Case Study – Growing Human-Elephant Conflict

December 9, 2006 at 8:59 am Leave a comment

Case Study –  The Terai Arc Landscape (TAL)

Growing Human-Elephant Conflict  

Humans and wild elephants have been in a titanic struggle in Nepal in the recent years. The incidences of killings by the beasts have gone up in the recent months. Every year migrating herds of wild elephants cross the Mechi River in East Nepal and enter the country during summer and winter damaging the ripened crops and pulling down the huts and fruit trees. In summer they damage maize and in autumn the paddy.Wildlife knows no political boundary. Experts say the wild elephants have been using the traditional migratory route covering Nepal-India border since hundreds of years. Clearance of pristine forests for agricultural and infrastructure development following the eradication of malaria in the 1960s and growing human population in the fringe areas have fragmented elephant habitats in Nepal’s lowlands. Today, the aimless wanderers in the broken patches of forests not only raid crop in the adjoining fields and destroy huts and property, it often results in loss of human life and the death of the protected wildlife. Despite the fact that there is a stiff penalty for killing an elephant, affected farmers are sometimes left with no choice but to resort to reprisal killing. At times local administrations and park managers are also forced to destroy the protected animals to prevent further loss of life and property.

One can be fined Rs.100, 000 or sent to jail for 15 years or both for killing an elephant. There is a provision of providing a compensation of Rs.25,000 in case of human casualty and up to Rs.150,000 in case of elephant related injury.

The lowlands of West Nepal also could not remain unaffected from the human-elephant conflict this year. The adjoining villagers of Bardia National Park had a difficult time in chasing away marauding elephants from their crop fields. One local resident lost his life while three others sustained injuries when they tried to drive away the foraging wild elephants. Apart from crops, a number of huts and view towers were also destroyed by the elephants.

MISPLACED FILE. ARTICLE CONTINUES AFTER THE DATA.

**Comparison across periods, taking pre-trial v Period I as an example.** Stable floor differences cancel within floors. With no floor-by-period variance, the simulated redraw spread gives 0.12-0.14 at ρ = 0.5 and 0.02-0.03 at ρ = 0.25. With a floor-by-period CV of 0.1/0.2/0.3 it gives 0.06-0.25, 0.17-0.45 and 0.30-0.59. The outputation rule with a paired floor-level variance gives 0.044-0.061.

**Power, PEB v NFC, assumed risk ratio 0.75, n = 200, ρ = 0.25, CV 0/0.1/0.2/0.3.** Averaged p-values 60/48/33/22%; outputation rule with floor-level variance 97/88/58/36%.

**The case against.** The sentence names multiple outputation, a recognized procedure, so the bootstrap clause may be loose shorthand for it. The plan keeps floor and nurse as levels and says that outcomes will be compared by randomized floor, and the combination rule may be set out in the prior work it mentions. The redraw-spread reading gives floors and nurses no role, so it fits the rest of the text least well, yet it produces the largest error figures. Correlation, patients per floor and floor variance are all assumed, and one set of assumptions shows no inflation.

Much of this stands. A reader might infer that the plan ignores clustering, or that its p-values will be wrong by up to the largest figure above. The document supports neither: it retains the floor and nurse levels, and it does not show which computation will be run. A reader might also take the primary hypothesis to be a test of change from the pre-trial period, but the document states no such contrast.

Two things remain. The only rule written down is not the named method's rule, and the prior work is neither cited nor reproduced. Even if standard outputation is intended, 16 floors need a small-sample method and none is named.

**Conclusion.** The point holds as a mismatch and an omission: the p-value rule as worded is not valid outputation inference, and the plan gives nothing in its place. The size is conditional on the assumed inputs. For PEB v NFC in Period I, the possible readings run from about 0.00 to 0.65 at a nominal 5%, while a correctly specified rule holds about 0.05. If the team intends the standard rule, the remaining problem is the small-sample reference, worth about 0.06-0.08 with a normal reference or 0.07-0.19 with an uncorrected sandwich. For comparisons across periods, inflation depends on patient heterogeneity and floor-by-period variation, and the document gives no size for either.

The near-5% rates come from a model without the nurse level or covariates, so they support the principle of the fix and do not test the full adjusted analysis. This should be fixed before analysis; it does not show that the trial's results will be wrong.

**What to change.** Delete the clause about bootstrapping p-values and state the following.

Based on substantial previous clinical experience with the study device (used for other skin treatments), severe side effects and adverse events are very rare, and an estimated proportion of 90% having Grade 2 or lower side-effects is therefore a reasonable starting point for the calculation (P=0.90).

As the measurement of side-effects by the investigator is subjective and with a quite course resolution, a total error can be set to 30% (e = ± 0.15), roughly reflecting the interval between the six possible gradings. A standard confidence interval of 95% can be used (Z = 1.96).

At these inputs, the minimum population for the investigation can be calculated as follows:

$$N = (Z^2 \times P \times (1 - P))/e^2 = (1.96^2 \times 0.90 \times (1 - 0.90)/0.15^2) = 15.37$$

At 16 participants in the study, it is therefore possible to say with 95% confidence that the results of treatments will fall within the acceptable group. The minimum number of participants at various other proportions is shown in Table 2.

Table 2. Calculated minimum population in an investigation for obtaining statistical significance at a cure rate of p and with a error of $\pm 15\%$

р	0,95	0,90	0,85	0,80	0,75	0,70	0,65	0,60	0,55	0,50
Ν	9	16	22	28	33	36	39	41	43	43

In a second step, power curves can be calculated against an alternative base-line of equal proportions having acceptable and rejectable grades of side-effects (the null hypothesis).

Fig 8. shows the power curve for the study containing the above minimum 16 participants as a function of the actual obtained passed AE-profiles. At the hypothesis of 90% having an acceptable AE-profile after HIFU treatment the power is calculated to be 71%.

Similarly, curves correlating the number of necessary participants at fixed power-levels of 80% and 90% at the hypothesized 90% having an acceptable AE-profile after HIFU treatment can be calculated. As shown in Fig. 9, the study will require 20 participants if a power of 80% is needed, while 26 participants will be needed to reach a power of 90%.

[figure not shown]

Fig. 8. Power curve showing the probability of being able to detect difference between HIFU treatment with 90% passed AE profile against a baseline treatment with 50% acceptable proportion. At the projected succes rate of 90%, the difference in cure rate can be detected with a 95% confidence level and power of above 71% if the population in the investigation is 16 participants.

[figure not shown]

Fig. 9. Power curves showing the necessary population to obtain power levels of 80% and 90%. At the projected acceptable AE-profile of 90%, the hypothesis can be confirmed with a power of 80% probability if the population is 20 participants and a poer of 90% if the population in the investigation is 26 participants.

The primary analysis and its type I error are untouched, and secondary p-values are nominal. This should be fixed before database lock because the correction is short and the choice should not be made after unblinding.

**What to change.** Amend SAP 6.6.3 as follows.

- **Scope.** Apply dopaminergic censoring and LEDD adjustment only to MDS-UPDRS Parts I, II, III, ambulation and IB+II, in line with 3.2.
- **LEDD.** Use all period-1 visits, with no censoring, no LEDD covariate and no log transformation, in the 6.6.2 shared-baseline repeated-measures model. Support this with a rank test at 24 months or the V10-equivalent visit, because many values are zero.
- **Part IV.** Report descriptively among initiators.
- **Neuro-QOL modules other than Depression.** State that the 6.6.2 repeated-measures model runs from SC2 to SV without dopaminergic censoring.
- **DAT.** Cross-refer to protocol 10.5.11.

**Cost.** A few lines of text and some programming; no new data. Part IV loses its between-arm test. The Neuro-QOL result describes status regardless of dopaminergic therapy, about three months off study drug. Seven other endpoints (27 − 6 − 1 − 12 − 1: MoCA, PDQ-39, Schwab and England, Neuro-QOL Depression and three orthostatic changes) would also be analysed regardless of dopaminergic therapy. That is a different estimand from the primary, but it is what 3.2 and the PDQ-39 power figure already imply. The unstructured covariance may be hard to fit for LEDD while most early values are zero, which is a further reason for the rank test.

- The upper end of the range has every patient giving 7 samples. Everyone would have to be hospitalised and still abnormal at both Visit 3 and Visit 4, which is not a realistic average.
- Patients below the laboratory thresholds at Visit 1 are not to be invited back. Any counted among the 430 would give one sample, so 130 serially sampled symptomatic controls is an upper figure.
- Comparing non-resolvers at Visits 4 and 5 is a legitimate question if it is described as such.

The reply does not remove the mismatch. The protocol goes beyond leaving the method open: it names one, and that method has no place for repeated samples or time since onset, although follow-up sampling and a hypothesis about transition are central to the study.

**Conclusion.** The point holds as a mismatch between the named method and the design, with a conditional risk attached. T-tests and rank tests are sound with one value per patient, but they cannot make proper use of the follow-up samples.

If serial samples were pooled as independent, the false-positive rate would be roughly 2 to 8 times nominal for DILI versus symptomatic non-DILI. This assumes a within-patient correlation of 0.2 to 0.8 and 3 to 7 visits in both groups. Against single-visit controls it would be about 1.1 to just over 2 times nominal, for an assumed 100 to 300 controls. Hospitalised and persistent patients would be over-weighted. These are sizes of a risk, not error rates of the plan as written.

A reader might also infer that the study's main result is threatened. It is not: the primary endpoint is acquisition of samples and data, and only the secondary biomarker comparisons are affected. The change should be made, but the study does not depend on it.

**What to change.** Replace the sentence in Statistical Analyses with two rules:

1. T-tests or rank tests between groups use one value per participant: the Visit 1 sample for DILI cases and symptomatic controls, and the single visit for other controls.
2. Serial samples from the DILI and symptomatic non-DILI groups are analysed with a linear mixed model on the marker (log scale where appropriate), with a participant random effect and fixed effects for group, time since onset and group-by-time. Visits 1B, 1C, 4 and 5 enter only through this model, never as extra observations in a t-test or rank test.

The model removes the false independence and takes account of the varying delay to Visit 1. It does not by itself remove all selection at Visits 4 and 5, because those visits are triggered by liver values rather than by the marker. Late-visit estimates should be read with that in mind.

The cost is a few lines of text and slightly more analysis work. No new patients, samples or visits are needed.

“Every year from August to October we have a miserable time. Herds of elephant raid the adjoining crop fields and we have to take risk in driving the giants away from our rice fields,”Said Balaram Timilsina, who is the chairman of the Talla Bankhet Buffer Zone User Group.

Elephants damaged all crops of Ram Bahadur B.K, whose four kattha of land adjoins Bardia National Park at Bankhet. They destroyed two of Dhaway Chowdhary’s huts. One of the huts of the Bankhet Ranger Post was also destroyed. Local residents who live in the fringe areas think it would be better if they were relocated elsewhere so that they do not have to face the elephant menace year after year. They say elephant population has increased in the recent years. There weren’t many resident elephants in Bardia. These days sixty to seventy resident elephants roam the Park Forest and adjoining areas.

Foraging elephants damaged approximately 150 quintal of rice and maze in 2004 affecting 60 households of the Khata area in Bardia. In 2005, 60 households lost around 92 quintal of crop. Khata serves biological corridor and links Nepal’s Bardia National Park with Katarniaghat Wildlife Sanctuary of India.